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UMATILLA COUNTY — Two local students earned top honors at the National History Day virtual conference, presenting projects regarding the nation’s history.

The National Museum of American History honored McKenzie Rose of Echo for her project, while Helix’s MayaBella Texidor earned the Outstanding Affiliate Award for her documentary.

Rose and Texidor were part of the half a million students who prepped for the National History Day contest, a program where students conduct original research on a historical topic and present it to judges.

An experienced historian

For Rose, the project was no new trek; this was the Echo High School juniors’ fifth time taking part in NHD and her fourth time attending nationals. Rose’s first appearance at nationals was in the sixth grade. While other works have come naturally to her, this year’s project idea did not.

“Honestly, I just started looking up historical events on the internet and kept coming across the Trent Affair,” Rose said.

The Trent Affair — an American Civil War conflict that nearly saw the British side with Confederate soldiers after a naval dispute — fit the project’s theme well, and Rose decided to go with it.

A new documentarian

Texidor had never participated in NHD. She had never even made a documentary. As part of a required history class she took at Griswold High School, she had to make a documentary as an assignment.

After initially being interested in the Cuban Missile Crisis, Texidor decided to narrow the scope and present on the Executive Committee of the National Security Council meetings that occurred during the crisis.

While only four of the 10 students in the class finished the presentations, Texidor pushed through, learning the software the week before and turning in the project on time. Though she got it in, Texidor admitted she did fall a bit behind at points.

“There was a lot of procrastination involved with this project trying to find information because it was way harder than I thought it would be,” Texidor said.

The process

Rose found newspaper clippings from 1861 and memoirs containing firsthand information about the Trent Affair. She would stay up until 11 p.m. working, missing time with friends.

“Often I would wonder if it was really worth all the over-scheduling and stress to compete,” Rose said.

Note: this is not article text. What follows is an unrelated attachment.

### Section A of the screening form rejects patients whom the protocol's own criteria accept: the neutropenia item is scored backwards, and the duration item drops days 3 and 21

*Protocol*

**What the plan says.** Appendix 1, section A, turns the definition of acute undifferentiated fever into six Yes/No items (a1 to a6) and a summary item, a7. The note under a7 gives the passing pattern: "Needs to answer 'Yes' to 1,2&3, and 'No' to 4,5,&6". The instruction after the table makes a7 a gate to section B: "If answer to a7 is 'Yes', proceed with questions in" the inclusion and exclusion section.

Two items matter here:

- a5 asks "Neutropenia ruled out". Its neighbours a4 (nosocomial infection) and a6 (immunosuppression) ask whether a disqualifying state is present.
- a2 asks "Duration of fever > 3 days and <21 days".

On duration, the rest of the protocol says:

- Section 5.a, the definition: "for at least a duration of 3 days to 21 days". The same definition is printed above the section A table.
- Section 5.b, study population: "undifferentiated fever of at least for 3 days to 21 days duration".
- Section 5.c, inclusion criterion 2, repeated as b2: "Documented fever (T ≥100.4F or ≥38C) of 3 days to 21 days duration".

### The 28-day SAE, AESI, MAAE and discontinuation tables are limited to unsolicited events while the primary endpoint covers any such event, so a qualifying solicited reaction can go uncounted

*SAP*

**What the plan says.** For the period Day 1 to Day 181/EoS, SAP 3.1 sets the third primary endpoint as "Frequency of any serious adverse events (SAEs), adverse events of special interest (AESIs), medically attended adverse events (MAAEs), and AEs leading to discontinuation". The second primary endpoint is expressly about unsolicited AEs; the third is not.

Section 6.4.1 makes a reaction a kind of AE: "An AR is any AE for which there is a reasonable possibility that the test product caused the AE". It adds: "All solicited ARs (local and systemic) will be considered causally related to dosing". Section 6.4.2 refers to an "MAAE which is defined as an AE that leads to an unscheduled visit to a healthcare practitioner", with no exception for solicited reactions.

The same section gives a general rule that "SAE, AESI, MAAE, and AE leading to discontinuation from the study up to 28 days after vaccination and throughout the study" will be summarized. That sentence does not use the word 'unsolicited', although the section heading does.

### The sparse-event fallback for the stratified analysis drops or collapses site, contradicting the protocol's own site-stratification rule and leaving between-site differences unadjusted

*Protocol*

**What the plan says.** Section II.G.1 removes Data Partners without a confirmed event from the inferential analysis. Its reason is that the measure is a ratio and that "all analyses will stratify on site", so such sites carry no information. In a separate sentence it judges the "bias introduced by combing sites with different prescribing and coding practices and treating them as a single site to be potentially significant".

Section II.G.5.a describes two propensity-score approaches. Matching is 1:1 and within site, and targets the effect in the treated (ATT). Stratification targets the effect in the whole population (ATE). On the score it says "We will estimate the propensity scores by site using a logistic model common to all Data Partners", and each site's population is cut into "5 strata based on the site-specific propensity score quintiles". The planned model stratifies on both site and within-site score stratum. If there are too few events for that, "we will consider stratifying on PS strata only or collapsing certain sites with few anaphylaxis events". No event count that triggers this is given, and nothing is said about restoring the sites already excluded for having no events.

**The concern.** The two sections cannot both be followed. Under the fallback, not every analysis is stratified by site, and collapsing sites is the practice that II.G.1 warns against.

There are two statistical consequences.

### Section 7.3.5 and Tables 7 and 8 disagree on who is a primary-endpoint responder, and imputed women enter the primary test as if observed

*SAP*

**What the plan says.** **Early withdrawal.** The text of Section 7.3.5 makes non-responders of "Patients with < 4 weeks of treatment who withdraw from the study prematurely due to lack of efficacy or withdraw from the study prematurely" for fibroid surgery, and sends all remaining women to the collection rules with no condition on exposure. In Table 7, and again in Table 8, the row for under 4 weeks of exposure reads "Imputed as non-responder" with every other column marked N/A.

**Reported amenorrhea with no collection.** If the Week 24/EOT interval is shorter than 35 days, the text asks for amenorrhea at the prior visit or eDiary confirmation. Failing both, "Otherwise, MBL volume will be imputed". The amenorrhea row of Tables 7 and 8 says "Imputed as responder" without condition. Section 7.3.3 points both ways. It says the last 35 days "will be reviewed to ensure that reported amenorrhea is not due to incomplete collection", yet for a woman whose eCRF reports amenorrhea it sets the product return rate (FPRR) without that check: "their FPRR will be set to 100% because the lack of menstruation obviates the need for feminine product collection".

Texidor struggled to find sources on the EXCOMM council. Because President John F. Kennedy’s council regarding the Missile Crisis was secretive, there weren’t many around to talk about it.

“Finding someone to interview about EXCOMM was almost impossible.” Texidor said, “I reached out to a lot of people trying to discuss the crisis with them but almost no one responded.”

Eventually, Texidor contacted local Bonnie Harper, and the two talked about Harper’s crisis experience as a teenager. They compared the crisis to the Russian-Ukraine conflict, an element Texidor used in her project.

National History Day

After all of their hard work, the two sent their projects off to the national competition. NHD was online due to the pandemic, with three full days of activities. Neither one was present.

While Texidor was on a family vacation, Rose was in Washington, D.C., for a school trip — the same city she would normally be for the in-person festivities.

Neither may have been there, but both projects received rave reviews. One judge said of Texidor’s work, “that this documentary was your first attempt at video-making is astonishing to me. I sincerely hope it won’t be your last.”

Meanwhile, Rose’s project earned a spot in the Smithsonian Learning Lab’s virtual showcase.

What’s next?

Despite her back-to-back honors, Rose is unsure if she will return for competitions next year. With so many other activities, the soon-to-be-senior knows that her schedule won’t get any lighter.

Even if her future is doubtful, Rose has discovered a new passion. She writes history pieces for the Hermiston Herald.

“History is a love of mine,” Rose said, “We can learn so much from the past, and it’s just downright fascinating at times.”

Texidor may have taken the class as a requirement for school, but she, too, developed a love for the process.

“Being able to gather and process historical information, interviewing people and working with advanced software are all very beneficial skills,” Texidor said, “NHD is hard but it’s worth it.”

Original Article: Source